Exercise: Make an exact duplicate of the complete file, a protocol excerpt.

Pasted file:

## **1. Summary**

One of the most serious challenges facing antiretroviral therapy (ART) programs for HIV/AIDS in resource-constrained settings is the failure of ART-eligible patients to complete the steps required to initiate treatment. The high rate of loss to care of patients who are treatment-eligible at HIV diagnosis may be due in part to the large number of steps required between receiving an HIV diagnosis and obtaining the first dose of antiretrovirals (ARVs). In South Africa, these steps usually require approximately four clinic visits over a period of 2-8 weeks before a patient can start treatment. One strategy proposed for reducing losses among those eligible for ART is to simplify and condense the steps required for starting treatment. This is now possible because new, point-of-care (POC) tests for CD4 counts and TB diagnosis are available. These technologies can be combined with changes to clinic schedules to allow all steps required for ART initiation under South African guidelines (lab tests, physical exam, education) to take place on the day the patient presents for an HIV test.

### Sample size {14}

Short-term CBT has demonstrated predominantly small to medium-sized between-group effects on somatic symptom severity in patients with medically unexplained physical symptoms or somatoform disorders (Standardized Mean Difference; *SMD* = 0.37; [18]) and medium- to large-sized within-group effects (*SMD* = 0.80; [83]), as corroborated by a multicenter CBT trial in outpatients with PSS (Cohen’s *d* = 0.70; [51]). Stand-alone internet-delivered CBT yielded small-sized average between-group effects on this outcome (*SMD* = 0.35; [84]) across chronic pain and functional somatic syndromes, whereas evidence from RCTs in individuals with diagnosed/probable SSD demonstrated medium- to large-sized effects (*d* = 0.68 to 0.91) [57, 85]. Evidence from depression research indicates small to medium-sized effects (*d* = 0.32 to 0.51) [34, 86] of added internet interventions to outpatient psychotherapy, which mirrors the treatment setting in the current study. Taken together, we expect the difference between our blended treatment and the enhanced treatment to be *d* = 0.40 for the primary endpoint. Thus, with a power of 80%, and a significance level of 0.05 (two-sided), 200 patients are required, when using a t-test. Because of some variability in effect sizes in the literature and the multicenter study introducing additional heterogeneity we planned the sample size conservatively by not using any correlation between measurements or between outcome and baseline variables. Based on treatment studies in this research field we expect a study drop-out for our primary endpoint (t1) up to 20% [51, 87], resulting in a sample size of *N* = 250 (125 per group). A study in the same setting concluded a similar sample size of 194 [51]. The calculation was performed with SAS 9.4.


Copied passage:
## **1. Summary**

One of the most serious challenges facing antiretroviral therapy (ART) programs for HIV/AIDS in resource-constrained settings is the failure of ART-eligible patients to complete the steps required to initiate treatment. The high rate of loss to care of patients who are treatment-eligible at HIV diagnosis may be due in part to the large number of steps required between receiving an HIV diagnosis and obtaining the first dose of antiretrovirals (ARVs). In South Africa, these steps usually require approximately four clinic visits over a period of 2-8 weeks before a patient can start treatment. One strategy proposed for reducing losses among those eligible for ART is to simplify and condense the steps required for starting treatment. This is now possible because new, point-of-care (POC) tests for CD4 counts and TB diagnosis are available. These technologies can be combined with changes to clinic schedules to allow all steps required for ART initiation under South African guidelines (lab tests, physical exam, education) to take place on the day the patient presents for an HIV test.

### Sample size {14}

Short-term CBT has demonstrated predominantly small to medium-sized between-group effects on somatic symptom severity in patients with medically unexplained physical symptoms or somatoform disorders (Standardized Mean Difference; *SMD* = 0.37; [18]) and medium- to large-sized within-group effects (*SMD* = 0.80; [83]), as corroborated by a multicenter CBT trial in outpatients with PSS (Cohen’s *d* = 0.70; [51]). Stand-alone internet-delivered CBT yielded small-sized average between-group effects on this outcome (*SMD* = 0.35; [84]) across chronic pain and functional somatic syndromes, whereas evidence from RCTs in individuals with diagnosed/probable SSD demonstrated medium- to large-sized effects (*d* = 0.68 to 0.91) [57, 85]. Evidence from depression research indicates small to medium-sized effects (*d* = 0.32 to 0.51) [34, 86] of added internet interventions to outpatient psychotherapy, which mirrors the treatment setting in the current study. Taken together, we expect the difference between our blended treatment and the enhanced treatment to be *d* = 0.40 for the primary endpoint. Thus, with a power of 80%, and a significance level of 0.05 (two-sided), 200 patients are required, when using a t-test. Because of some variability in effect sizes in the literature and the multicenter study introducing additional heterogeneity we planned the sample size conservatively by not using any correlation between measurements or between outcome and baseline variables. Based on treatment studies in this research field we expect a study drop-out for our primary endpoint (t1) up to 20% [51, 87], resulting in a sample size of *N* = 250 (125 per group). A study in the same setting concluded a similar sample size of 194 [51]. The calculation was performed with SAS 9.4.